Ruins of "Trinidad" (Paraguay)

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After visiting some of the work of the Jesuits in Misiones,
we were blessed by being taken to visit a couple of places in Paraguay:
the ruins of Trinidad and Jesus. 

The Society of Jesus established itself in the region known as the Guayrá in 1588, by permission of Philip II. One of its objectives became the protection of the Indians against the abuses of the colonial encomienda system of tribute or labour, which reduced them to a condition of virtual slavery; at the same time they would be brought into the Christian Church and educated into a sedentary form of life. 

Following the granting of the frontier zone of Paraguay to the Jesuits in 1609 by the Spanish Crown, they moved into the lands of the Guaraní people in the Rio de la Plata basin, where they created "reducciones" (settlements), each with its mission. There were 30 in all, 8 in latter-day Paraguay, 15 in Argentina, and 7 in Brazil.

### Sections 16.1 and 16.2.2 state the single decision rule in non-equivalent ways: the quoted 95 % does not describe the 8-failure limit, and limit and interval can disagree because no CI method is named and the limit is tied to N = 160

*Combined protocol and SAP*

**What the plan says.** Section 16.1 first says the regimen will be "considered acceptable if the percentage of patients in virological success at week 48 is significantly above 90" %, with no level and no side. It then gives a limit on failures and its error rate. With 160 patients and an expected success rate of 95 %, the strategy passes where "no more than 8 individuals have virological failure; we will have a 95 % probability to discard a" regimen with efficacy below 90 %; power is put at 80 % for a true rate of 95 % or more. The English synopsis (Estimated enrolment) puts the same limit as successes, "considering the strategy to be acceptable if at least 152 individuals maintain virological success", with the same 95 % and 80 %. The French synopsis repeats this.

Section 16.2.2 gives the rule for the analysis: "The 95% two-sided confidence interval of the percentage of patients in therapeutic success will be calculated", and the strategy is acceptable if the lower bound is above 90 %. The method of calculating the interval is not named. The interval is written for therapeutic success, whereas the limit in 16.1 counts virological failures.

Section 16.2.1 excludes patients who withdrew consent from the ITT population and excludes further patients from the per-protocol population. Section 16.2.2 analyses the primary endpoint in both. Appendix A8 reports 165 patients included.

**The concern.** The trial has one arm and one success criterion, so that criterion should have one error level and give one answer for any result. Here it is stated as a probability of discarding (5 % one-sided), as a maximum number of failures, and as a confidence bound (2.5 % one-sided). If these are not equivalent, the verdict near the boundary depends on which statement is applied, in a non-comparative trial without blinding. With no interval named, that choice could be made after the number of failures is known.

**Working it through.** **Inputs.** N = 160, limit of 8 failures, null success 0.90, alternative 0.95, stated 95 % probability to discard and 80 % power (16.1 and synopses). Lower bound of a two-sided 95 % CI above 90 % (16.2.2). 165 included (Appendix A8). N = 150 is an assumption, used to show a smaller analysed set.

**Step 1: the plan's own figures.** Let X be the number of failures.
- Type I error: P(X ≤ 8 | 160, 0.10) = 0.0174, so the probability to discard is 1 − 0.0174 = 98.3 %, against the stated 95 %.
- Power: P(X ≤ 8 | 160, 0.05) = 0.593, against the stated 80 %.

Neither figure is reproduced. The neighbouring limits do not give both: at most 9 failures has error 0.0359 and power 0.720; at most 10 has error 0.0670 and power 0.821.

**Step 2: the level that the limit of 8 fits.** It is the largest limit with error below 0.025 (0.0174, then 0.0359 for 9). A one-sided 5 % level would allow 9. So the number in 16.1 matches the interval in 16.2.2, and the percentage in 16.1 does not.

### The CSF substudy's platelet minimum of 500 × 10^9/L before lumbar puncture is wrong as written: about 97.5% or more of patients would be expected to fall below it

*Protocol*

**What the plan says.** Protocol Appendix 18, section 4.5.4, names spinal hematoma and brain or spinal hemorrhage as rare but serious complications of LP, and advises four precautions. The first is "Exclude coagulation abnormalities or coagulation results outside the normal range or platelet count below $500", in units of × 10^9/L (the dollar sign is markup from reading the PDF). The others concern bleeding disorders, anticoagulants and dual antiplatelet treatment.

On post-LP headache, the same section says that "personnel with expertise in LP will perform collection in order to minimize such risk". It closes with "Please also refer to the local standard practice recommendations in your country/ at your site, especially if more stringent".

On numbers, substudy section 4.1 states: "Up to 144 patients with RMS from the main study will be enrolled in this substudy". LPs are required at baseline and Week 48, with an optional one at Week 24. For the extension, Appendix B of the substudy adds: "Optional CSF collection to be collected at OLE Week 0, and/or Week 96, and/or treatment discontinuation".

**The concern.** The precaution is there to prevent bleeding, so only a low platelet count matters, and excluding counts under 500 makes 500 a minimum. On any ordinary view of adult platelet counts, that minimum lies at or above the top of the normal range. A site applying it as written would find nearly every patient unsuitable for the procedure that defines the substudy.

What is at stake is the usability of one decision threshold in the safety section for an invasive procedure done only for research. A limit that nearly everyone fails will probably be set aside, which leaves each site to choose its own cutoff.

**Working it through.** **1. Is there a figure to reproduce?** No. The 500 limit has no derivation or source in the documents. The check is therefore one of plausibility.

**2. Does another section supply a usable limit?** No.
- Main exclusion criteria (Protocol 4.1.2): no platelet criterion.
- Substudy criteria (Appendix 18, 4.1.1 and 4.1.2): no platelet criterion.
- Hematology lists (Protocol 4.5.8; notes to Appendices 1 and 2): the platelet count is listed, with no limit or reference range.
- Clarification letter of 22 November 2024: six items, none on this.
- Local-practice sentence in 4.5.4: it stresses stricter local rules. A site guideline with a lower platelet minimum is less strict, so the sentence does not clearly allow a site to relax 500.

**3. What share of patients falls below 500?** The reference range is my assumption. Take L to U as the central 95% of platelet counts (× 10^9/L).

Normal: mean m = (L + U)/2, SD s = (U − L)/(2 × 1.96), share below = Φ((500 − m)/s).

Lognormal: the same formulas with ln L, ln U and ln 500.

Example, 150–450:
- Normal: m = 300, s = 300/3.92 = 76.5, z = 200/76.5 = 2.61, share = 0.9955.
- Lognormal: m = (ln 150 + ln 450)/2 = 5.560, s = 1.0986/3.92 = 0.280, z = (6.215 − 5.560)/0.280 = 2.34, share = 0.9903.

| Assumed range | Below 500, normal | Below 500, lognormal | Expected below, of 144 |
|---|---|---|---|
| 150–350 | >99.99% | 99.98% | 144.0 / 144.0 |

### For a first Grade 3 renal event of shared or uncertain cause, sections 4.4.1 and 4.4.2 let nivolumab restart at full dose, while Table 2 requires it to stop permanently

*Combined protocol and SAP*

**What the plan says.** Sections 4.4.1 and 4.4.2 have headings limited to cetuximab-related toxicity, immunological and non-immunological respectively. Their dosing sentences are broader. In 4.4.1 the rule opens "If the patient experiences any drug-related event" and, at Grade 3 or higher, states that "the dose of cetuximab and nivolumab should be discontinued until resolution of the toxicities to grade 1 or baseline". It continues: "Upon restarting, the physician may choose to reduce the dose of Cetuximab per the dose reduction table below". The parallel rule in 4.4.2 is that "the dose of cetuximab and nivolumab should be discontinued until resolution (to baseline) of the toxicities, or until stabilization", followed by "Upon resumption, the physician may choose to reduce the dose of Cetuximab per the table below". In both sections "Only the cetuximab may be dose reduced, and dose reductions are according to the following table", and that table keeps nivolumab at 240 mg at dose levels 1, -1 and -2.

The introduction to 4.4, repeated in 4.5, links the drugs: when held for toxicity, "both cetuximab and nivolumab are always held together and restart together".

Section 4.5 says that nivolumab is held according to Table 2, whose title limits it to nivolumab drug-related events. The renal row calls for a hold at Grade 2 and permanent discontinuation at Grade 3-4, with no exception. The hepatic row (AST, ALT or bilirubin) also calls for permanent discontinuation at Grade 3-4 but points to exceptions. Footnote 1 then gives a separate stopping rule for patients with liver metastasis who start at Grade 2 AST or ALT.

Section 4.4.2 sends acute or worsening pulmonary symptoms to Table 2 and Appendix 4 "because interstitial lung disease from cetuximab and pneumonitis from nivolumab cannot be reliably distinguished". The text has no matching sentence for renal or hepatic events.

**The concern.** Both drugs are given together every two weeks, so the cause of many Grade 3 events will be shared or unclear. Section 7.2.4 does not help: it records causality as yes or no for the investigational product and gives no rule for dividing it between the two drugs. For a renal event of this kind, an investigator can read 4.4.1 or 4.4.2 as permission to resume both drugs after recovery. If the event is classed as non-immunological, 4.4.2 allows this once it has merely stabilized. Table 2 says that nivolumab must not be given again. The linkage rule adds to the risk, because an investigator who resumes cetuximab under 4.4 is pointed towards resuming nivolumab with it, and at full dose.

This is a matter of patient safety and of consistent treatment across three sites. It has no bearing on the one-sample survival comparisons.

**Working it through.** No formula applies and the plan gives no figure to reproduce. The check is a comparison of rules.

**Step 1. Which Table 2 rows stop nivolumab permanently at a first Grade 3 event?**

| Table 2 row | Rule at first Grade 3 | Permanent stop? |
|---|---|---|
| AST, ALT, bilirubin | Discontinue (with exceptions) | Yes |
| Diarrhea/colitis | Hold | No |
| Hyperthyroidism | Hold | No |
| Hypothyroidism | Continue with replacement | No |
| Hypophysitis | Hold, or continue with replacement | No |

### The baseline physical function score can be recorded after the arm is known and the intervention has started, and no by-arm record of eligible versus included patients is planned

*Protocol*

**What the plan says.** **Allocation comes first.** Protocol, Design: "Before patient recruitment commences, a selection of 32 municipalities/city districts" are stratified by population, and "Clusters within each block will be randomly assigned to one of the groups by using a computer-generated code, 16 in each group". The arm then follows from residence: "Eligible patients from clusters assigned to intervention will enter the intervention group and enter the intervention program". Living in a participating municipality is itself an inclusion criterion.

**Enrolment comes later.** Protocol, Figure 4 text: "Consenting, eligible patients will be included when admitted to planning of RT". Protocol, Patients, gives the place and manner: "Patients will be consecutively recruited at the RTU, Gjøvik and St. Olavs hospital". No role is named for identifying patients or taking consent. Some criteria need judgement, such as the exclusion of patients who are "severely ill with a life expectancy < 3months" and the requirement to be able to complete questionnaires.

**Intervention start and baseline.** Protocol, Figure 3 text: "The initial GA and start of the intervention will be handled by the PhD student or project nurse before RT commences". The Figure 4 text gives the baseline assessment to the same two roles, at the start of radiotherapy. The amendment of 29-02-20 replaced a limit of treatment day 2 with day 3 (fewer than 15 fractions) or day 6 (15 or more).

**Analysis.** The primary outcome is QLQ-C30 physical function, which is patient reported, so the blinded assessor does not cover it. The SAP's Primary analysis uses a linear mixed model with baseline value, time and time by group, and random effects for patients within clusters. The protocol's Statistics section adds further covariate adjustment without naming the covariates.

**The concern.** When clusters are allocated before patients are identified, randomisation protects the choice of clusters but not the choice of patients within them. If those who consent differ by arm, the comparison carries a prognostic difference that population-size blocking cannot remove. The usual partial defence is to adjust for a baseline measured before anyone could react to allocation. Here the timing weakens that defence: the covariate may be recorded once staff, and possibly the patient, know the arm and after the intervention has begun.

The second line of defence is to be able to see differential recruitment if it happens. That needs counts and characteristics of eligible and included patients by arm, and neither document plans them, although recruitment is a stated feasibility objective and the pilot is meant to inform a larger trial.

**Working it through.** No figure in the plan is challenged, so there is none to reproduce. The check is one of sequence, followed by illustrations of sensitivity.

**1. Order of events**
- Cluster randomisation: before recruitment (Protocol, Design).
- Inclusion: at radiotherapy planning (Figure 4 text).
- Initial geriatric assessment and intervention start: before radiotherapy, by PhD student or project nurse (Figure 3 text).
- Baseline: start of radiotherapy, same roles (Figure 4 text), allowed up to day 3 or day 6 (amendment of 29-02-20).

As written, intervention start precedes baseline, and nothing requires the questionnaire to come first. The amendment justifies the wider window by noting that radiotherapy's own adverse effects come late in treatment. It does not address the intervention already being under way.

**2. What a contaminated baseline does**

La Santísima Trinidad, the most ambitious of these missions and the capital of the Guayrá, was built in 1706, the work of the noted Jesuit architect Juan Bautista Primoli. It was constructed in stone with a fine dome and elaborated decoration.

La Santísima Trinidad de Paraná has the best preserved urban structure: Plaza Mayor, main church (crypt), small church, college and cloister, cemeteries, kitchen gardens, belfry, native houses and workshops.

La Santísima Trinidad is of great symbolic importance, because its decoration reflects the spirit of its conception, with its fusion of Christian and native artistic elements. 


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